Wednesday marks the United States’ 60th anniversary in space with the launch of Explorer 1.
The success of the fast-tracked mission, which carried the country’s first satellite into orbit, helped bring the little-known Jet Propulsion Laboratory in La Cañada Flintridge to scientific prominence and led to the creation of NASA.
“I really believe that Explorer 1 was the first landmark of space exploration,” veteran JPL engineer John Casani said in a NASA video celebrating the 50th anniversary of the launch. “Although it followed Sputnik, Explorer 1 had science instruments on it.”
Come along with us on a nostalgia-filled look back at how the U.S. entered the space race.
In 1957, the United States’ efforts to catch up to the Soviet Union had gotten off to a stuttering start.
The International Geophysical Year, a worldwide scientific project, challenged would-be space-faring nations to put a satellite in orbit. The U.S.S.R. was the first to do so, sending Sputnik 1 and Sputnik 2 into space in the fall of that year.
But the United States’ early effort, the Vanguard rocket, exploded on Dec. 6, just seconds after lifting off. The satellite it was carrying only got as far as the bushes near the edge of the Cape Canaveral launchpad. Newspapers called it “Flopnik.”
Luckily, the United States had a backup plan: the Jupiter-C rocket and the Explorer 1 satellite.
JPL to the rescue
Pressure to compete with the Soviets led the government to direct the Jet Propulsion Lab, then operated by the Army, and the Army Ballistic Missile Agency in Alabama to use their Jupiter-C rocket to carry a satellite into orbit. The Jupiter-C rockets were designed to strike distant targets across the globe, so they were deemed more than capable of reaching orbit.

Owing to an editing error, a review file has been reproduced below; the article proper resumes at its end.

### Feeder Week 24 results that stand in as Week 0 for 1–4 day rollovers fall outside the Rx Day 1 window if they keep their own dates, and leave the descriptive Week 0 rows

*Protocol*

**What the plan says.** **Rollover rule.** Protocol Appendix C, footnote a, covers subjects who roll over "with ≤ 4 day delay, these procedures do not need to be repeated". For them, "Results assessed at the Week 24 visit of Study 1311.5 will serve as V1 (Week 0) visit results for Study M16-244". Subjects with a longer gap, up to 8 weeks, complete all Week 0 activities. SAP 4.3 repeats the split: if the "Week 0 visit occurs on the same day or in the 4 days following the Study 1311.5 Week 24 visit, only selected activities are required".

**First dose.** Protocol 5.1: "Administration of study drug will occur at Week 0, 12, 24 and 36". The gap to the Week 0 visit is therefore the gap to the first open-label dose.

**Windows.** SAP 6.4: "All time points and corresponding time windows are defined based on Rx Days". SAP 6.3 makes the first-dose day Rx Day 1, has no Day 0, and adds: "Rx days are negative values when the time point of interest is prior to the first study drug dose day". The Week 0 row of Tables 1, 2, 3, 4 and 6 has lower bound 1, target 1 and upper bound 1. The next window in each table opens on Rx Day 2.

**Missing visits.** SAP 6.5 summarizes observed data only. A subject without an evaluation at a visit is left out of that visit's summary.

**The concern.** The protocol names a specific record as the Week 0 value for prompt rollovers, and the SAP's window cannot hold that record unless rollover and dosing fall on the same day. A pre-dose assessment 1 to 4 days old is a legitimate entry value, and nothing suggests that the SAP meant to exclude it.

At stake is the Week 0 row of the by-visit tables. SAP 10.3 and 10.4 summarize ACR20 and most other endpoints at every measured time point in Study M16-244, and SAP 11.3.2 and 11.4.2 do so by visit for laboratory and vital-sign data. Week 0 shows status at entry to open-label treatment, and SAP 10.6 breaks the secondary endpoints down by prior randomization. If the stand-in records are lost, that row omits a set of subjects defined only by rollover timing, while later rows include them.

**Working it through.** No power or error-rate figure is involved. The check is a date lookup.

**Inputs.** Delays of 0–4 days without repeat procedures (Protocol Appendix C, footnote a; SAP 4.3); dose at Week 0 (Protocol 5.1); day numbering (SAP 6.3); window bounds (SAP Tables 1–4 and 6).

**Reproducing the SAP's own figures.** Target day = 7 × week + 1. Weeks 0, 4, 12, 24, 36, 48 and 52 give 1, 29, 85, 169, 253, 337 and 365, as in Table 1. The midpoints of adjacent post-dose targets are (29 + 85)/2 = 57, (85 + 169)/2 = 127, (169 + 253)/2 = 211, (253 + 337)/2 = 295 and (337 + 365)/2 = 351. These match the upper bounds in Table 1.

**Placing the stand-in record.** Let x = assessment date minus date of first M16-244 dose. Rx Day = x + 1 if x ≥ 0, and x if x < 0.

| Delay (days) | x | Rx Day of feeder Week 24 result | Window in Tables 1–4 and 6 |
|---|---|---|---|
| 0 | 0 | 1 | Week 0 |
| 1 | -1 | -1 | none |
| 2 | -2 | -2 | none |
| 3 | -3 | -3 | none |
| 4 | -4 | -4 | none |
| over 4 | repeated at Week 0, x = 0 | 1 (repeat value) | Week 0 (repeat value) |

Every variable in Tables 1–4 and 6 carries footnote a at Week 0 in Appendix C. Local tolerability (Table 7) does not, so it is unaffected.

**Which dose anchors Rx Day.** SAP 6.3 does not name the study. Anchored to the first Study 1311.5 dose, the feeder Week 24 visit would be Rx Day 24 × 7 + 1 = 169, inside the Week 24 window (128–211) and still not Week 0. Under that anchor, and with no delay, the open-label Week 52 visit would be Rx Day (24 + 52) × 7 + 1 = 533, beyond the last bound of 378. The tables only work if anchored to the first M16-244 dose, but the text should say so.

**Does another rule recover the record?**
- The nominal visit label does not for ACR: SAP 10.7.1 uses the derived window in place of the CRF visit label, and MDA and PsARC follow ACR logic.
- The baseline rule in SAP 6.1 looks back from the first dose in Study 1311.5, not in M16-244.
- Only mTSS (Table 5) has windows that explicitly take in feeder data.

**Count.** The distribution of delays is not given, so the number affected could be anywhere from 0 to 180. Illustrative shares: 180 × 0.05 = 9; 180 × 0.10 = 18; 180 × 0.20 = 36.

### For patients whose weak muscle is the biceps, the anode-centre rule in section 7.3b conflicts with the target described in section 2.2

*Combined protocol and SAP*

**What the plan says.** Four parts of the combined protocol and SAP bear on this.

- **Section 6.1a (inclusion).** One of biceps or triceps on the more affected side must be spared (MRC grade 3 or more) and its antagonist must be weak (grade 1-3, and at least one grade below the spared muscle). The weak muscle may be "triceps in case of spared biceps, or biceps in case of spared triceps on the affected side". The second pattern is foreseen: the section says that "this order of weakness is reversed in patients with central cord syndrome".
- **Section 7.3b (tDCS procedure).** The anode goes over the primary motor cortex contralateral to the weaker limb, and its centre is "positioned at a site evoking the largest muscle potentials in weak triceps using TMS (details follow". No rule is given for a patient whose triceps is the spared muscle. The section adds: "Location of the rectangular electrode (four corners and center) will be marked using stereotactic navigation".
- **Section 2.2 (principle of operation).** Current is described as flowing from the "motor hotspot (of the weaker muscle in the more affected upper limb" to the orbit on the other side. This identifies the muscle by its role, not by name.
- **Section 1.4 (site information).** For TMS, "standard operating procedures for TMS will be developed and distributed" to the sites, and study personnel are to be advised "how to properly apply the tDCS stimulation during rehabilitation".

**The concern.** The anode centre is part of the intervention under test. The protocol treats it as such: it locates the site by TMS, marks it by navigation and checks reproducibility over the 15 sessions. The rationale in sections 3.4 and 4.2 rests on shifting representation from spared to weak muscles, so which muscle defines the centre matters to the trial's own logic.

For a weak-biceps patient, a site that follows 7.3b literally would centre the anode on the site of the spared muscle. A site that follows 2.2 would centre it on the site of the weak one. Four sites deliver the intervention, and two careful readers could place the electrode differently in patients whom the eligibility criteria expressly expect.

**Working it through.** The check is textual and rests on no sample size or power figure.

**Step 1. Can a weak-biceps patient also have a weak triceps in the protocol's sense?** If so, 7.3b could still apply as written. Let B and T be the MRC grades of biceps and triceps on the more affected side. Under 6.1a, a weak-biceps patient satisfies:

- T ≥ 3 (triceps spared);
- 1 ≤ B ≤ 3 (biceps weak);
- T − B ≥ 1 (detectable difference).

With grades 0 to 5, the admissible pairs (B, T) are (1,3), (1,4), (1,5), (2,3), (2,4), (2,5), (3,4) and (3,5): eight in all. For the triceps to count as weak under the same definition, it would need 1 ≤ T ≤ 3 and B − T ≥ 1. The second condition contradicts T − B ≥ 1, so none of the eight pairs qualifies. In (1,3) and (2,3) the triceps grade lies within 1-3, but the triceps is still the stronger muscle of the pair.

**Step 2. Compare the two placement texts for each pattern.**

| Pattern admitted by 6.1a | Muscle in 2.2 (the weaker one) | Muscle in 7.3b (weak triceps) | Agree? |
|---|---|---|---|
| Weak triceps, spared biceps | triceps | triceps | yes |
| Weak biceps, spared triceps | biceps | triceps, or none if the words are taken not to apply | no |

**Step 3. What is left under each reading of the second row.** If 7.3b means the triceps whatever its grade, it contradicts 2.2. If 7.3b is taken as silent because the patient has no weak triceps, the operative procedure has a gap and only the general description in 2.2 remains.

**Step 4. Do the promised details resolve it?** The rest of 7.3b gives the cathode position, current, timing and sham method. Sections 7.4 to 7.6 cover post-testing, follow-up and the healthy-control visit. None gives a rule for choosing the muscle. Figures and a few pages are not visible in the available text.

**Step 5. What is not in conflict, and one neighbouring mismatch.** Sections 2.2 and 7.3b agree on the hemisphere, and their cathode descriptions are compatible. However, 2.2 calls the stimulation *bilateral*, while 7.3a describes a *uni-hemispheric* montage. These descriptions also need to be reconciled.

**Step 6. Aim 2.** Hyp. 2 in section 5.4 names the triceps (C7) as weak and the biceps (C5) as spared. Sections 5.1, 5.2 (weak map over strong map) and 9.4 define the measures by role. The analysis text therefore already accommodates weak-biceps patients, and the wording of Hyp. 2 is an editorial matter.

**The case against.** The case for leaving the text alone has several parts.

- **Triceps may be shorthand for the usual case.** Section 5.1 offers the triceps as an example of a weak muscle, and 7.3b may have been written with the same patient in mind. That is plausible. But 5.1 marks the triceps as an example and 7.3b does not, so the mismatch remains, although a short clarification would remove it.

Just 87 days after the order came down, Jupiter-C lifted off from Cape Canaveral, Fla., and sent Explorer 1 into orbit on Jan. 31, 1958, at 10:48 p.m. EST. The satellite, which weighed less than 31 pounds, was equipped with instruments to measurecosmic rays.
Off the blocks in the space race
The minds behind the project — JPL Director William H. Pickering, Wernher von Braun of the U.S. Army Ballistic Missile Agency, and James Van Allen, who developed the cosmic ray detector — described the rocket and satellite at a late-night news conference two hours after the launch. At the media’s request, the trio of scientists lifted one of their props above their heads.
‘The artificial moon’
The day after the launch, the Los Angeles Times described the satellite as an “artificial moon” that could spend up to 10 years in space.
“The missile was off to a beautiful launching,” The Times reported. “It rose slowly at first in a huge splash of flame with a roar that could be heard for miles.”
“There were many stars in the sky and it was difficult to determine which was the missile and which was a star.”
Earth’s newest “moon” orbited the planet 58,376 times before it ran out of battery power and went dormant on May 23, 1958. It finally fell toward Earth and burned up in the atmosphere on March 31, 1970.